Title:
Efficient keyboards
Kind Code:
A1


Abstract:
Ergonomic keyboards incorporating cursor control or scrolling devices where they can be operated with minimal movement of the hands from the home row. The keyboards are peripheral keyboards or are part of a notebook computer or kiosk. Cursor control and scrolling devices are incorporated among the letter and number keys of the keyboard or in the front side of the keyboard housing. Included are keyboards where a graphical pointing device and the mouse buttons associated with it are in different planes, one on the top side of a keyboard housing, the other in the housing's front side. Some ergonomic keyboards incorporate multiple cursor control and scrolling devices. Improved cursor control devices increase the ergonomics of the keyboards. These improvements include improved arrangements and forms of mouse buttons and stick-type cursor control devices that operate as four-way navigation devices.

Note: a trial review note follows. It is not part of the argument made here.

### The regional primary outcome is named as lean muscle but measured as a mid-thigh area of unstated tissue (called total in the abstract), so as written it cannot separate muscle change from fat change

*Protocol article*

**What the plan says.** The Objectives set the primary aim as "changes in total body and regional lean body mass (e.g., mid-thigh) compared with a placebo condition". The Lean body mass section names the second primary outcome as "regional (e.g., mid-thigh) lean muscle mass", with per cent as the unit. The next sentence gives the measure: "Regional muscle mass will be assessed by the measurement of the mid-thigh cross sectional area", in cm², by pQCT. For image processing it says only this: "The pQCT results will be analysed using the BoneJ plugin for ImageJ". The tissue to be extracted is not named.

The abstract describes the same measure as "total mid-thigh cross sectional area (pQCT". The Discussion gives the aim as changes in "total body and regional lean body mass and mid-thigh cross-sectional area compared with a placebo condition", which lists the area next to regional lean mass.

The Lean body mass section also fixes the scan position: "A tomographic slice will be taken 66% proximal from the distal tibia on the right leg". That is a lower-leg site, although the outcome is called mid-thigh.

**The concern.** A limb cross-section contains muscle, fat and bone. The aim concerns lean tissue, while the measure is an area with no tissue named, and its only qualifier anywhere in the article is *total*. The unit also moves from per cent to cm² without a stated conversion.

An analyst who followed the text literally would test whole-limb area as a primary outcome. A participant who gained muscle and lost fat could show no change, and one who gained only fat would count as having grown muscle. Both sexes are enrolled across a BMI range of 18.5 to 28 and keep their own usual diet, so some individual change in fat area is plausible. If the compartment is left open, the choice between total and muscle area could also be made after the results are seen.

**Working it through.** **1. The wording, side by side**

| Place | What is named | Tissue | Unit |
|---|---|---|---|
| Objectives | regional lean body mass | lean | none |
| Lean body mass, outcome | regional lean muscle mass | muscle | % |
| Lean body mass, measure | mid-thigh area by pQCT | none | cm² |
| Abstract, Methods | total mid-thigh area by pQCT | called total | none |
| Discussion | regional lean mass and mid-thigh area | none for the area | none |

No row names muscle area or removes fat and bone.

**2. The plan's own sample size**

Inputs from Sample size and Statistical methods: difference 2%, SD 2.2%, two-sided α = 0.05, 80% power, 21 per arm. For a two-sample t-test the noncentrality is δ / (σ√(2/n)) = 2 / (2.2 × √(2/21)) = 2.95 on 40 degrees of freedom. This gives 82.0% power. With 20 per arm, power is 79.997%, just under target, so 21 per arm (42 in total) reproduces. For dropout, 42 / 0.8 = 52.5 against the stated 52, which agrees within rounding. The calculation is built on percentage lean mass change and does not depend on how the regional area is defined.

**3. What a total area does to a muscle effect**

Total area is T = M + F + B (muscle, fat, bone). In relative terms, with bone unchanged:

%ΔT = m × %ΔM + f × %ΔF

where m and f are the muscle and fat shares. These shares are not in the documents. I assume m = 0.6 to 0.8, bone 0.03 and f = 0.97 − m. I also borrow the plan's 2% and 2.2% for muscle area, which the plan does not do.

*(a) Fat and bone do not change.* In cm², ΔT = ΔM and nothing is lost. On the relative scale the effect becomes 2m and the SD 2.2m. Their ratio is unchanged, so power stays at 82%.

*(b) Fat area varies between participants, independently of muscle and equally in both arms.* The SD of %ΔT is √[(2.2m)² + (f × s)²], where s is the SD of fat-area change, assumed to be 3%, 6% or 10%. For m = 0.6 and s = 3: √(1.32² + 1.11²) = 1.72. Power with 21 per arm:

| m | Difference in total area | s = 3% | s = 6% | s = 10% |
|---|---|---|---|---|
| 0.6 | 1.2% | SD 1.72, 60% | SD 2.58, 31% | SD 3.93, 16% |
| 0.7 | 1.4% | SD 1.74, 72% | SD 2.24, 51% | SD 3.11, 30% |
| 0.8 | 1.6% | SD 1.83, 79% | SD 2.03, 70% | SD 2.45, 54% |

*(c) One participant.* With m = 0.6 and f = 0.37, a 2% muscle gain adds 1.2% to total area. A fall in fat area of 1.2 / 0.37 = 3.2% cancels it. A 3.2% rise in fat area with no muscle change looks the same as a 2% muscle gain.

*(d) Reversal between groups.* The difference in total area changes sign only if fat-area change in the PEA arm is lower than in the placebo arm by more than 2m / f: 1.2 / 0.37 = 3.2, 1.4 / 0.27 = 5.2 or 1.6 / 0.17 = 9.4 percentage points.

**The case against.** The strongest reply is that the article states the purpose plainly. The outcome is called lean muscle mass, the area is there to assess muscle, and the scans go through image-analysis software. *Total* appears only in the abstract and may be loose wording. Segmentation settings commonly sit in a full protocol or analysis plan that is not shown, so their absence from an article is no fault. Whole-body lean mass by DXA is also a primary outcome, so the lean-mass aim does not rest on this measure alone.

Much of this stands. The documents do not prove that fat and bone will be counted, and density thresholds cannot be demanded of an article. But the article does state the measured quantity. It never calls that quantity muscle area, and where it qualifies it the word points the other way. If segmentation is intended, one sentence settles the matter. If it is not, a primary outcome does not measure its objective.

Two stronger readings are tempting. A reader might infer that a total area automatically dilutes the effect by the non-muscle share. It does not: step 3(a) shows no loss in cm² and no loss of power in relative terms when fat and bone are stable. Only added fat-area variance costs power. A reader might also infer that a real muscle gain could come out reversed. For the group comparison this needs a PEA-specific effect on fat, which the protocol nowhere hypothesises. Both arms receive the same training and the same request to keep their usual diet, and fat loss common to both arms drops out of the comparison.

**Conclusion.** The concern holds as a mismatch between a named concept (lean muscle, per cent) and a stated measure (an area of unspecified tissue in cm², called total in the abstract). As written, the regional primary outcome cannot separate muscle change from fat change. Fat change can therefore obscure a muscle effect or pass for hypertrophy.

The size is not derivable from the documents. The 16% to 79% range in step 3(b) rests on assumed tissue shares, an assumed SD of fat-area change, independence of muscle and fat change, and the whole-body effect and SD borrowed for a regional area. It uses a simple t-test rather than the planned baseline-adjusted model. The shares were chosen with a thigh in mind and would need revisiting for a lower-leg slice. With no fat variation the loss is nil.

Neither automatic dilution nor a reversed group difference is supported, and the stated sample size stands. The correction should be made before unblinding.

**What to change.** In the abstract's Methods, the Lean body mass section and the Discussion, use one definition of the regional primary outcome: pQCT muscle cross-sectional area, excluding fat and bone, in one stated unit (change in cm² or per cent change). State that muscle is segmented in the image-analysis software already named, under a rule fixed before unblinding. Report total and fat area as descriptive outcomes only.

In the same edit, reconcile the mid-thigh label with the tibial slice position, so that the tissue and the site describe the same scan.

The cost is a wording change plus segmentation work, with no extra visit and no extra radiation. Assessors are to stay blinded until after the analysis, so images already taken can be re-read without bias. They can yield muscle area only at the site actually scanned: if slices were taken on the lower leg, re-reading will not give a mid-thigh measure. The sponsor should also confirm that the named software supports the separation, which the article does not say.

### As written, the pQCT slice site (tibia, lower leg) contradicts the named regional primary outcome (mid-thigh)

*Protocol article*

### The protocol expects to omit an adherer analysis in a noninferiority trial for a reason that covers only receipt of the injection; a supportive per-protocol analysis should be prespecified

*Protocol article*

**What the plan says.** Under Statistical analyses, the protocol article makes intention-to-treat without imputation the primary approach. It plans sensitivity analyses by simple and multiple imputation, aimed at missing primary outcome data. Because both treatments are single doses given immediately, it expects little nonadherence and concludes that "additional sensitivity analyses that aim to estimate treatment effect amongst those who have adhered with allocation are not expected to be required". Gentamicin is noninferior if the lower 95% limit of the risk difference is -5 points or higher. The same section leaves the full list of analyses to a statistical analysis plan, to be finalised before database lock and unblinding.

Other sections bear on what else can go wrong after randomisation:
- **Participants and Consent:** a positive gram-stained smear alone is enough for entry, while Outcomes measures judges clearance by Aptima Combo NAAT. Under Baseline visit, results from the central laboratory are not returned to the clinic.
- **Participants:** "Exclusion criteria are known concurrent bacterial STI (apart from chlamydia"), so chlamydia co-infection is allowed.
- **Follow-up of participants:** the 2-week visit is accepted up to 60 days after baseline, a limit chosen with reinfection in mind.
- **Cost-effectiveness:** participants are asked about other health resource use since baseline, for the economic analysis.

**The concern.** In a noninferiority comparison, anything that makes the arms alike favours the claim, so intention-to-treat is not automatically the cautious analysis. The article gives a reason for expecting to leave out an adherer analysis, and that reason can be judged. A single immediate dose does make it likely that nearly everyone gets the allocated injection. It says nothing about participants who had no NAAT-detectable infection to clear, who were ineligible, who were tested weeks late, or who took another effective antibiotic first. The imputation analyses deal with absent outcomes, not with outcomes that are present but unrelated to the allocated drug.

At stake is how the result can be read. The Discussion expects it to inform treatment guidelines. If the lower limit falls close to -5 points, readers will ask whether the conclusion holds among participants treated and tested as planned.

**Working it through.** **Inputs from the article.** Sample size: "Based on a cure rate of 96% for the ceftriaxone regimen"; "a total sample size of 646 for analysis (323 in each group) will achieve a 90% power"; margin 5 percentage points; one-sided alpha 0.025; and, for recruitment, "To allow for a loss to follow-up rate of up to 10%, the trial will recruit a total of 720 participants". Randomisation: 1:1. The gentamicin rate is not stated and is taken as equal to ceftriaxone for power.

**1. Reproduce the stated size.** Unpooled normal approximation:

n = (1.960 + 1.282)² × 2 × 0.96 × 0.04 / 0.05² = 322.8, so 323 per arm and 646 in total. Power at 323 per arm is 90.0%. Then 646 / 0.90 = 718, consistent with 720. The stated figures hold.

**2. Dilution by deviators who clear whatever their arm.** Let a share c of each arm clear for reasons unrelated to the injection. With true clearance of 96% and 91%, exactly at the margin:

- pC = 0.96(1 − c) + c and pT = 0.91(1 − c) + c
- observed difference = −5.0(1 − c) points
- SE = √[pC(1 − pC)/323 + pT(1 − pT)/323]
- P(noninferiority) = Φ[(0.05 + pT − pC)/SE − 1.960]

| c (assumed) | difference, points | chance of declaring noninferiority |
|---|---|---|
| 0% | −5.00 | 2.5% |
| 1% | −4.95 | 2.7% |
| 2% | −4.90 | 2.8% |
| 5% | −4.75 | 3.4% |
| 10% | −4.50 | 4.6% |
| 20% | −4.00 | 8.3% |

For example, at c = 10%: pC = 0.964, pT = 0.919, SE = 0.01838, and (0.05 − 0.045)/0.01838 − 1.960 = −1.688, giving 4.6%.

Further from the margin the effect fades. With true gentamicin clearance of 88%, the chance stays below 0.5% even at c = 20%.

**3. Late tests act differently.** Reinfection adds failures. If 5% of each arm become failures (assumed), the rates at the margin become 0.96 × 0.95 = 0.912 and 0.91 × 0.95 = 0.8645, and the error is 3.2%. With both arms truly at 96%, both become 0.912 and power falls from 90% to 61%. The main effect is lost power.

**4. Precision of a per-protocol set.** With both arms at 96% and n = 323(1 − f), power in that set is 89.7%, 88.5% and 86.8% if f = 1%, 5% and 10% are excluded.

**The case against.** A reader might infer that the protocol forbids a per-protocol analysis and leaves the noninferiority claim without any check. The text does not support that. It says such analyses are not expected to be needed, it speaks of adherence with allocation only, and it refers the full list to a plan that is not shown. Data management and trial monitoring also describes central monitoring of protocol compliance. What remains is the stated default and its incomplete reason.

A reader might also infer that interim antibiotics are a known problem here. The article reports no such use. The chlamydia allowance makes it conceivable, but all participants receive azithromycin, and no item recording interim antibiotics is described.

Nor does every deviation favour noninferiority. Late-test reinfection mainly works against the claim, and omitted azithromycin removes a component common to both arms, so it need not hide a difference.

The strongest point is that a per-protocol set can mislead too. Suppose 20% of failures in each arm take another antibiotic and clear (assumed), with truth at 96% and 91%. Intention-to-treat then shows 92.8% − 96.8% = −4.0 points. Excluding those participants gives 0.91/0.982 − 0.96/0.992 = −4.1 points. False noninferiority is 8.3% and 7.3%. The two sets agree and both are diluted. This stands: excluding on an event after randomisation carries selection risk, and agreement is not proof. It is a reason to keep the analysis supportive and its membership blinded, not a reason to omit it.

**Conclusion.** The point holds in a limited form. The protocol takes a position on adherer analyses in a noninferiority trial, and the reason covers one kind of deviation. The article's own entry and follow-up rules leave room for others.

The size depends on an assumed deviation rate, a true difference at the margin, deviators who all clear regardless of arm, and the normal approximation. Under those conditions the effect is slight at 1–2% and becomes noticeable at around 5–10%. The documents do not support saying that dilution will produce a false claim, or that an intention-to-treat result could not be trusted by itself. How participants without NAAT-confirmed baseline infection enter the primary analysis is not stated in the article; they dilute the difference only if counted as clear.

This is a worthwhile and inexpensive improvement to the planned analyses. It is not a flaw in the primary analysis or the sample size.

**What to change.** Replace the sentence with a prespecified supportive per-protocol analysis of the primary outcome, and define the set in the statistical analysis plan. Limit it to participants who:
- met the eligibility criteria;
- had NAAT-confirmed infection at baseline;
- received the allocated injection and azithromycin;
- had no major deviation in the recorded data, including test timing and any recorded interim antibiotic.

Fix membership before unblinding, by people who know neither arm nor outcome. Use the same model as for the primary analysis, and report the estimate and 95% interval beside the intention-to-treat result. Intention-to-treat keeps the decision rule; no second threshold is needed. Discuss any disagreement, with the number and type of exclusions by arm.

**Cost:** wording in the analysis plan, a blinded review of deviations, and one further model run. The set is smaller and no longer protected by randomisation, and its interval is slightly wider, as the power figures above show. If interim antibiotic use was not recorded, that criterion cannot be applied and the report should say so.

Inventors:
Macfarlane, Scott (Manlius, NY, US)
Application Number:
12/512812
Publication Date:
02/04/2010
Filing Date:
07/30/2009
Primary Class:
Other Classes:
345/157, 345/161, 345/168
International Classes:
G06F3/033; G06F3/02
View Patent Images:



Other References:
Gaitonde, Rahul; Thinkpad R50 Keyboard; June 13, 2006; available at: http://www.flickr.com/photos/rahulgaitonde/166372225/
Primary Examiner:
RUNKLE III, NELSON D
Attorney, Agent or Firm:
Scott Macfarlane (Manlius, NY, US)
Claims:
What is claimed is:

1. An alphanumeric keyboard comprising a four-way navigation device situated at least partially between two letter or number keys.